Jan 17

All In

AllInAbout two and a half years ago, The Wife and I had a pretty life altering conversation.  After twenty years with the same company, she decided that her journey was taking her down a different path.  She stepped out in faith and made a major move.  She left her security.  She left comfort zone.  She left the familiar behind and started down an unfamiliar road with, ultimately, no clue as to where it would lead.

Once she threw her chips in and got into the hand, the entire game started to crystallize.  Sure, she didn’t (and still doesn’t) know what the next card will be, but she’s in the game.

That decision has taken her to places where she never thought she’d be just two plus years ago.  And, in reality, she probably wouldn’t if she never pushed her chips in and went for it.

Back when we made those, we also made the decision for me to stay home with the kids and use that time to pursue some of my creative dreams.  A little back story, when we were first married and expecting our (soon to be) 13-year-old (Editor’s Note:  Ugh!  13!?!?) we made a big decision.  We decided that by hook or by crook, we would do everything in our power to prevent our children from being latch-key kids.  I’m certainly not condemning families who have ,or choose, to have both parents in the workforce.  You have to do what you have to do to make it work.  I was a latch-key kid.

Up to the point of The Wife’s career change, she worked primarily part-time during the school year and, during the summer, she would only take weekend shifts.  I worked pretty standard full-time gigs, so, at the most, the kids would spend a few hours per week in a wonderful local daycare that was more like family than anything.  But, at the time of job change, GiGi was in her final year of Elementary School and would “age out” of any local childcare options at the end of the year.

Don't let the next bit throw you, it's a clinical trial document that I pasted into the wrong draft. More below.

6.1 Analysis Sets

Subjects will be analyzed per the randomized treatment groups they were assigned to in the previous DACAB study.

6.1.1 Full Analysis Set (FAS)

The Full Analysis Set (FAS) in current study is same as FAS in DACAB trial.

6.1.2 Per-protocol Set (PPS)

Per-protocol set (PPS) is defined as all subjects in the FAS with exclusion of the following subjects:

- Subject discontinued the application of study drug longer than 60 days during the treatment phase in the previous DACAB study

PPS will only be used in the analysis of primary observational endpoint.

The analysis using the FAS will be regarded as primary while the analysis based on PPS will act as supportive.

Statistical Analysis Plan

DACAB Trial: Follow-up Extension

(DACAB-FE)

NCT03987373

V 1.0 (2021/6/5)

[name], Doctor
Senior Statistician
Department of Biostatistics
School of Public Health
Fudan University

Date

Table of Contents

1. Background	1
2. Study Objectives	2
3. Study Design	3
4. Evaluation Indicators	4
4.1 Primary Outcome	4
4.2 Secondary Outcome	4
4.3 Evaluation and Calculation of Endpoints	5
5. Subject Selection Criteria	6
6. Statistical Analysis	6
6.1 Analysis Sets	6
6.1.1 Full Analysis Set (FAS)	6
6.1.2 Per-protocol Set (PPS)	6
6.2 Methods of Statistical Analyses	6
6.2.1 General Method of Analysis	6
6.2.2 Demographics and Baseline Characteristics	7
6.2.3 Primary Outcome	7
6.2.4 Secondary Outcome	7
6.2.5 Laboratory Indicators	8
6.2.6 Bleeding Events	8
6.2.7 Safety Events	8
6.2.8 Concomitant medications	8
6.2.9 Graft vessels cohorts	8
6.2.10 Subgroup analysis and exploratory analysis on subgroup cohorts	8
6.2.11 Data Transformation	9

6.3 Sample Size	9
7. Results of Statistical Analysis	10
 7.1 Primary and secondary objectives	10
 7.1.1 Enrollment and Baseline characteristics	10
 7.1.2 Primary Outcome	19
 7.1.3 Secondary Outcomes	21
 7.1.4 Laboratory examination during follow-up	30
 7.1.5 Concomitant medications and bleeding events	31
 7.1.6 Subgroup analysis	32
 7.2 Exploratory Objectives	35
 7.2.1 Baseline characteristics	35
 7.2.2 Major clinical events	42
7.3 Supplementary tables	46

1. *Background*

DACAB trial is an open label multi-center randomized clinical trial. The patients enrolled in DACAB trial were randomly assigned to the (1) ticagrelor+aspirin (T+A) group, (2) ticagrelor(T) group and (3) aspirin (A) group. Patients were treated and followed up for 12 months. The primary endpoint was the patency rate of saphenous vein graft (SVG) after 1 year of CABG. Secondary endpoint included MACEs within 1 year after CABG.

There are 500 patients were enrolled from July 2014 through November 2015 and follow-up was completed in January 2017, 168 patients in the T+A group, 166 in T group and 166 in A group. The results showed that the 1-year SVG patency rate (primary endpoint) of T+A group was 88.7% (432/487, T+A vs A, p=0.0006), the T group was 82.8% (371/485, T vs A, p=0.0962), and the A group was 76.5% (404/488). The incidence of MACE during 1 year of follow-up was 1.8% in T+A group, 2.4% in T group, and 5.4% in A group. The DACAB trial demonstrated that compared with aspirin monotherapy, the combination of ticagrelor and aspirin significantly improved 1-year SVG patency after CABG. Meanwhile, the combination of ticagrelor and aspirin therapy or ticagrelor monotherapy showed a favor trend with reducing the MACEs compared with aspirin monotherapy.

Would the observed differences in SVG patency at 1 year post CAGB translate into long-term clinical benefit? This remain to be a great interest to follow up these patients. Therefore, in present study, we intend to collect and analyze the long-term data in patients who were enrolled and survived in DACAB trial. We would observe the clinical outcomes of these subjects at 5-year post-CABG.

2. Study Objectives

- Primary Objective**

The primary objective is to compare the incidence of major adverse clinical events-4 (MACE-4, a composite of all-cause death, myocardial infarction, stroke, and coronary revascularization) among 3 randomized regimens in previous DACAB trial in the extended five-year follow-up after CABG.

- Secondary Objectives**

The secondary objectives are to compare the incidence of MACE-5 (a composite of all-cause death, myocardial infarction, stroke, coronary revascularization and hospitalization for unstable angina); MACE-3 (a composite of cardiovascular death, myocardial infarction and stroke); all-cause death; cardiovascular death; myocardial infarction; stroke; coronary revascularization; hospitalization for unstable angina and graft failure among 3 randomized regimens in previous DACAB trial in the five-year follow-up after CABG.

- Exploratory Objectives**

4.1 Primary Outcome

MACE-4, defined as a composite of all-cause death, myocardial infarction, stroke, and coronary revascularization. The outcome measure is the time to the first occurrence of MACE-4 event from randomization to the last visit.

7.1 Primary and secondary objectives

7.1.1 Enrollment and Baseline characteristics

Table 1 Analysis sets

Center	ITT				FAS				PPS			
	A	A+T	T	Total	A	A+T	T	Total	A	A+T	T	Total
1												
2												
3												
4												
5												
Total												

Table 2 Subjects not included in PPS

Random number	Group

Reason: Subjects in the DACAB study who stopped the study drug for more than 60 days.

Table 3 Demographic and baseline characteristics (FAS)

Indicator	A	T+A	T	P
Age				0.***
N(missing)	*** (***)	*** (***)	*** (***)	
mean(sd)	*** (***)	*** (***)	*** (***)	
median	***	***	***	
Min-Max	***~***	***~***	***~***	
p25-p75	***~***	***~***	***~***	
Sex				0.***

So we made the decision for me to leave my job and stay home full-time.  Be there for the kids.  Beat the hell out of the “honey do list” that had gone neglected for the previous three years due to a long commute I was doing daily.  And, perhaps most important, actually make legit steps towards pursuing the dream of putting my creativity into the world and seeing if I could turn it into anything.  Not a “see if I can get rich writing” thing.  Just finding a way to put myself out into the world and see if I had a voice that anyone was looking for.

The first few months went by and, to be honest, I was doing everything but what I should have been.  Big sign on the fridge showed all of the projects that I wanted to get done.  A calendar on the wall marked the endless stream of social and extra curricular activities that the kids need to be escorted to, picked up from, volunteered at or donated to. Nothing to be found on chasing  my dreams.

In early fall, I found an even better way to ignore it – a job.  An offer I couldn’t refuse.  Ridiculously good money for minimal effort and, on top of that, they’d let me work only when the kids were at school.  I’d drop of the youngest, head into the office, and leave in time to pick up the oldest.  Perfect setup, right?

I was miserable.

Not because of the job.  It was a great job.

Not because of the company.  They were awesome.